Warming Up to Geothermal’s Potential Via Google Earth

Work a bit slow today? And did you ever wonder just how hot it is miles beneath your cubicle? Luckily, the good folks at Google have you covered on both fronts.

Welcome to geothermal data heaven. Researchers at SMU’s Geothermal Laboratory have built a vast database detailing the geothermal potential way, way below the earth’s surface, and Google has taken that information and laid it atop its interactive Google Earth platform. 

Spend a little time with it — or a lot — and you’ll end up with all sorts of nuggets that will help you better understand Enhanced Geothermal Systems (EGS) and its immense potential in the United States. The experience will certainly give you a better sense of where the hot spots are. You probably didn’t need Google Earth to tell you that Firehole Lake in Wyoming was a rather good source of geothermal energy. But did you know that places like Louisiana and Mississippi also pack their fair share of heat? Or that West Virginia’s geothermal resource is equivalent to the state’s existing king of power — coal?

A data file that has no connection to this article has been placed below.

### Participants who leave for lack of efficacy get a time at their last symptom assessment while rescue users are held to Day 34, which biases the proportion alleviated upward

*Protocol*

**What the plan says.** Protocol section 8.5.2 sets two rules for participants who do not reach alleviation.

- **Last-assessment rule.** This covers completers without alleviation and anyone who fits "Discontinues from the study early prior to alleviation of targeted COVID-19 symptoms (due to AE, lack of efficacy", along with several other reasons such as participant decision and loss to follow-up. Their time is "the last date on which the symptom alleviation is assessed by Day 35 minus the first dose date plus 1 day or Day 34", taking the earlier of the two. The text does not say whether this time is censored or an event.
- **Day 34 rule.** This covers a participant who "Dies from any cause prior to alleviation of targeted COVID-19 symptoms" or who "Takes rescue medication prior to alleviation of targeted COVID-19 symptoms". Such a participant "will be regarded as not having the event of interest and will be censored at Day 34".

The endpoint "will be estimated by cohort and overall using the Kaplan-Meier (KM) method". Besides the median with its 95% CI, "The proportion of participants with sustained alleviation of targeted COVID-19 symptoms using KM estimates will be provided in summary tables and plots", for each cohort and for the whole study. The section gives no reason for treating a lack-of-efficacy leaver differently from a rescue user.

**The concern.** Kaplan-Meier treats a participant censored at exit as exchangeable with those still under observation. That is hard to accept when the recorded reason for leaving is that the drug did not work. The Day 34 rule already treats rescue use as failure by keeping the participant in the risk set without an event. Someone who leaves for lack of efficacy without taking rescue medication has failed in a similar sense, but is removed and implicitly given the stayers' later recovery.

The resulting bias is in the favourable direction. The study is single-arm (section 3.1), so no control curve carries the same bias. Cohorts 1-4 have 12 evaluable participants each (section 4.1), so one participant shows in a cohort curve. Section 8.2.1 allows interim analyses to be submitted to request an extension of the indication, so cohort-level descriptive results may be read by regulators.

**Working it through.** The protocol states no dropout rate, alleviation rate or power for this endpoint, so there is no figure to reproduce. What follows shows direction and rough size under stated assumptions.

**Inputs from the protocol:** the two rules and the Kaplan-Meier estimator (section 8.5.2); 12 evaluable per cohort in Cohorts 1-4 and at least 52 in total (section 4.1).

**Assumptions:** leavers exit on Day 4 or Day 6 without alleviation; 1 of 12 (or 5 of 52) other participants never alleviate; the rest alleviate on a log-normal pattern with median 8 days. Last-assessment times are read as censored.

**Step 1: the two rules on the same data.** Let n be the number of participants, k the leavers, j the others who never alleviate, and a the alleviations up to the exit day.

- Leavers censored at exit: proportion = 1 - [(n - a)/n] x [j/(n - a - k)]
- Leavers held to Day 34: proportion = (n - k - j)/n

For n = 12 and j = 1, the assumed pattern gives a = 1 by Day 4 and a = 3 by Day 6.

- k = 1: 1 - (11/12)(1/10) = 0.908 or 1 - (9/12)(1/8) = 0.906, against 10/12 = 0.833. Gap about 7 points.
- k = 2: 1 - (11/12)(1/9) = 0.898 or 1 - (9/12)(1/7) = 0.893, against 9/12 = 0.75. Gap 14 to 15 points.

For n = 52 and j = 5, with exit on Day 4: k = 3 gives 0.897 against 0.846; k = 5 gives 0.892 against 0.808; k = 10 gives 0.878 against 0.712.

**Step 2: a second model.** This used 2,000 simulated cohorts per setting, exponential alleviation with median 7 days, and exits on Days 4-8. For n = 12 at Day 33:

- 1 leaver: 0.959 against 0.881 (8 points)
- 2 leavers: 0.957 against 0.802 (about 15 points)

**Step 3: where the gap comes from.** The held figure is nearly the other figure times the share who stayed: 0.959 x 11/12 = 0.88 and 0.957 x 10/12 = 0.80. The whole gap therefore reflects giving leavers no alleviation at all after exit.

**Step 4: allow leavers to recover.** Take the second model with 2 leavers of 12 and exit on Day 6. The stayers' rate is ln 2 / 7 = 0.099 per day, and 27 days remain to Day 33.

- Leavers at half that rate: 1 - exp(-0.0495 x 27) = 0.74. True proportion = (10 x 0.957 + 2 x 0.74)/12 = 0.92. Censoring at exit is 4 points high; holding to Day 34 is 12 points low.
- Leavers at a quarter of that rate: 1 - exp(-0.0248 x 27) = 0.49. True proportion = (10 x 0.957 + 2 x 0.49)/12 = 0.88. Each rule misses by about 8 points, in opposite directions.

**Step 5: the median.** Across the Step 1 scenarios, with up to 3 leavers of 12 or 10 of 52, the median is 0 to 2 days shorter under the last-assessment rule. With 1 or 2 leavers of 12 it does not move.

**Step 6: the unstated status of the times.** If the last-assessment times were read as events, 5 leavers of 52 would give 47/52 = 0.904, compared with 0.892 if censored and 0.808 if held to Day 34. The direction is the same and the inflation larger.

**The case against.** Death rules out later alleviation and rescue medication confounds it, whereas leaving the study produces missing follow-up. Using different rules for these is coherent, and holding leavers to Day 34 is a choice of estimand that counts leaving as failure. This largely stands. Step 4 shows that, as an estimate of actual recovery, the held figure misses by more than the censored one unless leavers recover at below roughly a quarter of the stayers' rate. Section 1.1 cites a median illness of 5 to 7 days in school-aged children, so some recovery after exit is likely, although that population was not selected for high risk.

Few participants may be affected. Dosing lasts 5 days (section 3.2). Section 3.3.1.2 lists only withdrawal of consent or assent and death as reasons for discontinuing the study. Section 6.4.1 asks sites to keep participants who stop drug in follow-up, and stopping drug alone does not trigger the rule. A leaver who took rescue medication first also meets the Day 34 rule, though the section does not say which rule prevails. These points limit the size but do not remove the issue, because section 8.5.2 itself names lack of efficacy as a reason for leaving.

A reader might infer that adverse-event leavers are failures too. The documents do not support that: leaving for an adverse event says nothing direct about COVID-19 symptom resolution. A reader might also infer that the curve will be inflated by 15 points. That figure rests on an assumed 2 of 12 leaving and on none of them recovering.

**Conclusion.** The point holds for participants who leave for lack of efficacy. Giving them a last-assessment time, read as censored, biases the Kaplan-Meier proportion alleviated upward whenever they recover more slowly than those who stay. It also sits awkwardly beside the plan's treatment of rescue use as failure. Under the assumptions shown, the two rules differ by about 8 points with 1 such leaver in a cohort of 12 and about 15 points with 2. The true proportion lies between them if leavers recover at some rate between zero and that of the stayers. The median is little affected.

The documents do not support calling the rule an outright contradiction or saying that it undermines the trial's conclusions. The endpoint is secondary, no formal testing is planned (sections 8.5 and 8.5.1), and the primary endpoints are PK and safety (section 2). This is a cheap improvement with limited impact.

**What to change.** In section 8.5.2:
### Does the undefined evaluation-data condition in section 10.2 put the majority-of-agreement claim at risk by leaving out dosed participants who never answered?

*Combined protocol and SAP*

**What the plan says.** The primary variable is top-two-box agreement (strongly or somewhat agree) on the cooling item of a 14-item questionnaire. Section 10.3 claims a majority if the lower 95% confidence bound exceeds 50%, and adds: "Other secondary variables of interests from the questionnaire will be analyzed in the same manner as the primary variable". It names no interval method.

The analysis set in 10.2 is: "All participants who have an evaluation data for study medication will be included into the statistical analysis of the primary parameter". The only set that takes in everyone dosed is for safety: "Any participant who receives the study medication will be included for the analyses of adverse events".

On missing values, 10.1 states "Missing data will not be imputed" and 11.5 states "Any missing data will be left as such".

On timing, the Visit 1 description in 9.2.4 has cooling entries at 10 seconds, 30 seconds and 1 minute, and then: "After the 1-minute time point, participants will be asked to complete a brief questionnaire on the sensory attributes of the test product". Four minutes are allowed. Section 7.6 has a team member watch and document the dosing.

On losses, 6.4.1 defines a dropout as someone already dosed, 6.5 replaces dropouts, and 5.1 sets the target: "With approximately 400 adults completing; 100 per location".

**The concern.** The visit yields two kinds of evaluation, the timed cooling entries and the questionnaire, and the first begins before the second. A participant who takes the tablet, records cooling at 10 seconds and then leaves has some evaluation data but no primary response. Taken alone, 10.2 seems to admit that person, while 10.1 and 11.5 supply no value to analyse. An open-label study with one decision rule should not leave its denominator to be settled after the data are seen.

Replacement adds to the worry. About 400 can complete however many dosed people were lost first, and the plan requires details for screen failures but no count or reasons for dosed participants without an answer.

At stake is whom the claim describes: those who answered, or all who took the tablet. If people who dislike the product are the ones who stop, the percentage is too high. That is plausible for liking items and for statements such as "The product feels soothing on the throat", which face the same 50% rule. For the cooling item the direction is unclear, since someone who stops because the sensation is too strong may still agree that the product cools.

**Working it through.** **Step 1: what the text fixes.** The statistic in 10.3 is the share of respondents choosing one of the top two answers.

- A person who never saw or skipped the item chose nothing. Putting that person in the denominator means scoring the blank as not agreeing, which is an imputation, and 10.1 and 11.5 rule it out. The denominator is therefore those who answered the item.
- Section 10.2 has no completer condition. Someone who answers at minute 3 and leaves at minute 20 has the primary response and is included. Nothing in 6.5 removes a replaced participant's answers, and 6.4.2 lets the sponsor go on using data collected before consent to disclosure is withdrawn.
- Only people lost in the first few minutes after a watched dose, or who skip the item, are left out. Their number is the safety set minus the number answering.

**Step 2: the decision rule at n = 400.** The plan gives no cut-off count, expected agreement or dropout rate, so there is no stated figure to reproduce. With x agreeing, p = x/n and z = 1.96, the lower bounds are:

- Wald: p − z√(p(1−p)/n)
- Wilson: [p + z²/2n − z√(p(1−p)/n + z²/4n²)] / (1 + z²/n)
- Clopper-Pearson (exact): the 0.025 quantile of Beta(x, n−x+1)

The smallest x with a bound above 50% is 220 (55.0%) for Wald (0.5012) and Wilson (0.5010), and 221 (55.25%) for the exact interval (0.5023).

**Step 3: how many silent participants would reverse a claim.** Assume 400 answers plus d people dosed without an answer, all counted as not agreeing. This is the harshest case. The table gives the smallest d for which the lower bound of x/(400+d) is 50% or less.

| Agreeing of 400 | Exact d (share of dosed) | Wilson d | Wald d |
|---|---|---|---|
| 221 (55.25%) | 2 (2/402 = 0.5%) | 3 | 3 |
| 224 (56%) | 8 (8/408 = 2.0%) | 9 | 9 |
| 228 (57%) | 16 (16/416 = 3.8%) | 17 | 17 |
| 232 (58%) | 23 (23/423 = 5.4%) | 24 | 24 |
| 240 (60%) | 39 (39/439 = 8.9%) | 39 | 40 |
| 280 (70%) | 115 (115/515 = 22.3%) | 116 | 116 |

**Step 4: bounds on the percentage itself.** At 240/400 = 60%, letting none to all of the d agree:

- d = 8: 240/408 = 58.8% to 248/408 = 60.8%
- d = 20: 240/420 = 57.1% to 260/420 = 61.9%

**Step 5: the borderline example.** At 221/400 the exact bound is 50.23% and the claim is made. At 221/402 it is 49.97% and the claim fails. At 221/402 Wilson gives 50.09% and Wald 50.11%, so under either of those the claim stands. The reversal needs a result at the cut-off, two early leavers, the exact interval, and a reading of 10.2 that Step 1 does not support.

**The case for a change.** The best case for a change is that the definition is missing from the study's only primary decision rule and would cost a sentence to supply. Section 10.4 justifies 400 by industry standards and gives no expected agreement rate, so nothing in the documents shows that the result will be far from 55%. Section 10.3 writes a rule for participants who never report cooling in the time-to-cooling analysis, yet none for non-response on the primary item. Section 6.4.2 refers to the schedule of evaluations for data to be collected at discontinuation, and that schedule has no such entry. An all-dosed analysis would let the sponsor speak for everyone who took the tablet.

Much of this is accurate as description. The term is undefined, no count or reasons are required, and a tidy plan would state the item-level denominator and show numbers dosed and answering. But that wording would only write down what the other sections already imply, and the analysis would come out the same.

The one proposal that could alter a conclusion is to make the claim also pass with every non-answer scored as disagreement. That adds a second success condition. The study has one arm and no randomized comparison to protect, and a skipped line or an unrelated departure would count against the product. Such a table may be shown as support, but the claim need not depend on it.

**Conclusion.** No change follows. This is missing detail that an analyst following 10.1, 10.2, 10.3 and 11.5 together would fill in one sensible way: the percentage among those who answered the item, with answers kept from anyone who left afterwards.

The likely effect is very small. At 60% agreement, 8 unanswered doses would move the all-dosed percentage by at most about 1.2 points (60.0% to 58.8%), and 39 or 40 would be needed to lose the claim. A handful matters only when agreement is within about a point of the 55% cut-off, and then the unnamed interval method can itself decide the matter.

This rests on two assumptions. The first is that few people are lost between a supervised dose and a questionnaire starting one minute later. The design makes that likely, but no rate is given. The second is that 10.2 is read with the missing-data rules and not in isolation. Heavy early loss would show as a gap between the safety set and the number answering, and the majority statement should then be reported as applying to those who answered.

The goal of the 35,000 data sites is to help users deepen their knowledge of geothermal potential in areas not often associated with the energy resource. As technologies improve, methods such as EGS may one day tap into this often undiscovered source of clean energy.

In the meantime, you have some exploring to do. First, download the latest version of Google Earth and then download and open the file.

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Steve Leone has been a journalist for more than 15 years and has worked for news organizations in Rhode Island, Maine, New Hampshire, Virginia and California.

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